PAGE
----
PESHAWAR: In most cases, the only land records in the tribal belt are verbal agreements between tribes and this has been the situation since the sixteenth century. However, things are now set to change. The FATA Secretariat has completed mapping the tribal areas with the help of the Geographic Information System (GIS) and will record property rights over the next four years.
The project is part of the reforms agenda to mainstream the tribal areas and will cost $3.5 billion, shows a PC-1 available with The Express Tribune. Since land revenue and records are an integral part of economic development, it is extremely important to settle the issue as the displaced population of the area will be returning home, an official said. He added the project started its initial planning in March 2015.
“While the GIS mapping of all the tribal areas has been completed, the next phase is digitisation of the record” said the official. “By 2021, we shall have covered almost 70% of the land of Fata to digitise its record. He added 30% of the land was dotted with mountains.
The earliest of land records from Fata are dated back to the mid-sixteenth century when land was distributed on the basis of whether it was captured by a certain tribe. Most of these dealings were conducted verbally on the basis of the clan or khel, the sub-clan or tapa and theplareena or hereditary land.
The division is further made on the basis that the landowner or davetarleased out lands for services to working forces of tribes which includedkasabgars, the clerics or serai and others. The shamilat are the collective lands of the tribes and sub-tribes and income is shared.
There are only areas where land records exist are Kurram Agency where the properties were recorded by the British once in 1905 and then a second time in 1943. In North Waziristan, the process was initiated by the British Raj in 1898. However, the rest of the tribal belt relied on verbal tradition and the jirga to settle land disputes.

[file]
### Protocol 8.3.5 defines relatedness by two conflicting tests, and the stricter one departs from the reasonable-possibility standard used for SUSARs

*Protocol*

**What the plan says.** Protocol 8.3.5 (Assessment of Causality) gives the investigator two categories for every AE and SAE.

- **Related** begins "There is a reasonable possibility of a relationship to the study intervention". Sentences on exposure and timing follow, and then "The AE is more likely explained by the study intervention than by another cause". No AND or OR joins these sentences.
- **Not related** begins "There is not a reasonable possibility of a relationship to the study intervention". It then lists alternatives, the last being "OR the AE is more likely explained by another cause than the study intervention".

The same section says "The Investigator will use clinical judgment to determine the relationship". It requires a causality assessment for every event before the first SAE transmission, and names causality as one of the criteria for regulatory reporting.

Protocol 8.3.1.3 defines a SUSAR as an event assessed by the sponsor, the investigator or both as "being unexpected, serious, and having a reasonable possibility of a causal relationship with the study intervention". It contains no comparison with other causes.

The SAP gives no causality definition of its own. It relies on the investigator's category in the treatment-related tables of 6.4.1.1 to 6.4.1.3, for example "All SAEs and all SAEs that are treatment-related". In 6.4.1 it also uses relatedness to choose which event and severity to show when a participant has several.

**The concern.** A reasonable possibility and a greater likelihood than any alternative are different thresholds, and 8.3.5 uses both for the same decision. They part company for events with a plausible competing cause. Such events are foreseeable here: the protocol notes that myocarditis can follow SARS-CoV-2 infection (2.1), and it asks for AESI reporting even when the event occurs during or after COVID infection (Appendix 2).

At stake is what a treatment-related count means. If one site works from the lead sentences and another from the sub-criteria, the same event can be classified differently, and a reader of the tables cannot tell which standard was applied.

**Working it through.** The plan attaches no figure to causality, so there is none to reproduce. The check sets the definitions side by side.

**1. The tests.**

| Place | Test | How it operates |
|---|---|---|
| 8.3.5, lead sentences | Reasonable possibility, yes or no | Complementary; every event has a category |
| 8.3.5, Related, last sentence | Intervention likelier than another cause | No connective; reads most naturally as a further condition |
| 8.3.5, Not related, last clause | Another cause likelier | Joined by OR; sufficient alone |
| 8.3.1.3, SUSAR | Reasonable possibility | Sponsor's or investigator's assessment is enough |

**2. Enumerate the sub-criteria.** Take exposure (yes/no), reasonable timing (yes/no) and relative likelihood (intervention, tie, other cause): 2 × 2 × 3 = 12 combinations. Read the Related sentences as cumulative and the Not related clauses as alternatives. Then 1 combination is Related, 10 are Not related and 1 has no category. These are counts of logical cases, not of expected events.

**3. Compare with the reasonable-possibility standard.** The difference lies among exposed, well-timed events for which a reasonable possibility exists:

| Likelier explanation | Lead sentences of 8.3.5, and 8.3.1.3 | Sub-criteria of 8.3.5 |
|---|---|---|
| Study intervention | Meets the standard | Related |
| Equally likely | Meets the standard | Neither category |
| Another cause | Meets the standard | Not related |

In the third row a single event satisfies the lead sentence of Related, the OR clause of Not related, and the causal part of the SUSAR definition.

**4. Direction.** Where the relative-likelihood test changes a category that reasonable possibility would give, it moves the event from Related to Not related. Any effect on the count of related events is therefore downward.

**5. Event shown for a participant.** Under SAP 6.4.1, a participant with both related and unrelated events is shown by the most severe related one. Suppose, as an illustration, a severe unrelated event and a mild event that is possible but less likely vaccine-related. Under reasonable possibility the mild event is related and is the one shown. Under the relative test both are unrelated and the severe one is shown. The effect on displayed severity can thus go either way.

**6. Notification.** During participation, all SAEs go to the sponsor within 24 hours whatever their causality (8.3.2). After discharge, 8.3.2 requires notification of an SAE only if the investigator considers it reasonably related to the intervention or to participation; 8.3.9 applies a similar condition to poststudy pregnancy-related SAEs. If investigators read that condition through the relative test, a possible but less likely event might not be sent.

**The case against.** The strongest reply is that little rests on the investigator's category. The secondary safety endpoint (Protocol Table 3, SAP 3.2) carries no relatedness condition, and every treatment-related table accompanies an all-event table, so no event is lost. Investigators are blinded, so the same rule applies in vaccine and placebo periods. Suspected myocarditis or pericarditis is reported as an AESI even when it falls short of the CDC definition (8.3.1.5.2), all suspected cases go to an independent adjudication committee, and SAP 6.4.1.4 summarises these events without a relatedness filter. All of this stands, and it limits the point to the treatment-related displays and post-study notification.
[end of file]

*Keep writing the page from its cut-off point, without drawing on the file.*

Under Rewaj, the local tradition of land settlement has been given priority and the jirgas will be used to settle all disputes, explained a senior official involved in the initiative. “Almost all lands in Fata are recognisable by their owners” the official said. “Even the shamilat will be accordingly distributed. However, disputed land will not be included under the current initiative.”
He said the project will start from Kurram and North Waziristan agencies where formal settlements had taken place in the past, followed by the newly-established municipalities, command areas of significant dams, arable lands in Fata and then the rest.
The FATA Reforms Committee has proposed broad-based recommendations to bring the tribal areas at par with the rest of Pakistan.
The committee is finalising its recommendations to the federal government and will address issues related to the rule of law through Nizam-e-Adl.
Once the legal framework is extended to Fata, the official said rights of tribespeople will be brought to the level of the rest of the country.
He pointed out that property rights would be just as important as any others. Even documentation of the project clearly outlines the initiative as an effort to resolve property disputes in tribal areas to ensure lasting peace.
However; experts believe the process will not be an easy one as there are several disputed territories throughout Fata.
Thanks To Published in The Express Tribune, June 25th, 2016.